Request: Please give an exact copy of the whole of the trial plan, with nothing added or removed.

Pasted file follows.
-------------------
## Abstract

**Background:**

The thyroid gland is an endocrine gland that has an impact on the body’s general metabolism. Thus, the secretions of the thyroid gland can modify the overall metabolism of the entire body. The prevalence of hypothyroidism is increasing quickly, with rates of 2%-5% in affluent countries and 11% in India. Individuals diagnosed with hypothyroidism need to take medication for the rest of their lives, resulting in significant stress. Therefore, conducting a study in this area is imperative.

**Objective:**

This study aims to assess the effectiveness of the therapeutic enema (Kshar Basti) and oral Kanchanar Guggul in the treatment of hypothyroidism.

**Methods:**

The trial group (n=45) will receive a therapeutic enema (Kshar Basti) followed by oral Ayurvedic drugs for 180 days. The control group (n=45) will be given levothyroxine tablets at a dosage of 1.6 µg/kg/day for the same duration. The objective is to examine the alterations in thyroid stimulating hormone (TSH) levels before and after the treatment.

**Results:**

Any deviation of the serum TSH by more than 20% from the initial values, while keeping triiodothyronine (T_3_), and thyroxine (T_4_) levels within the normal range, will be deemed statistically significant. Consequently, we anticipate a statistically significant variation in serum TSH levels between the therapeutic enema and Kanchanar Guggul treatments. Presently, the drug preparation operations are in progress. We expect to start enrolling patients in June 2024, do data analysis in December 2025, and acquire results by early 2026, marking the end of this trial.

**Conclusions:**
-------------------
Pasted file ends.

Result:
## Abstract

**Background:**

The thyroid gland is an endocrine gland that has an impact on the body’s general metabolism. Thus, the secretions of the thyroid gland can modify the overall metabolism of the entire body. The prevalence of hypothyroidism is increasing quickly, with rates of 2%-5% in affluent countries and 11% in India. Individuals diagnosed with hypothyroidism need to take medication for the rest of their lives, resulting in significant stress. Therefore, conducting a study in this area is imperative.

**Objective:**

This study aims to assess the effectiveness of the therapeutic enema (Kshar Basti) and oral Kanchanar Guggul in the treatment of hypothyroidism.

**Methods:**

The trial group (n=45) will receive a therapeutic enema (Kshar Basti) followed by oral Ayurvedic drugs for 180 days. The control group (n=45) will be given levothyroxine tablets at a dosage of 1.6 µg/kg/day for the same duration. The objective is to examine the alterations in thyroid stimulating hormone (TSH) levels before and after the treatment.

**Results:**

Any deviation of the serum TSH by more than 20% from the initial values, while keeping triiodothyronine (T_3_), and thyroxine (T_4_) levels within the normal range, will be deemed statistically significant. Consequently, we anticipate a statistically significant variation in serum TSH levels between the therapeutic enema and Kanchanar Guggul treatments. Presently, the drug preparation operations are in progress. We expect to start enrolling patients in June 2024, do data analysis in December 2025, and acquire results by early 2026, marking the end of this trial.

**Conclusions:**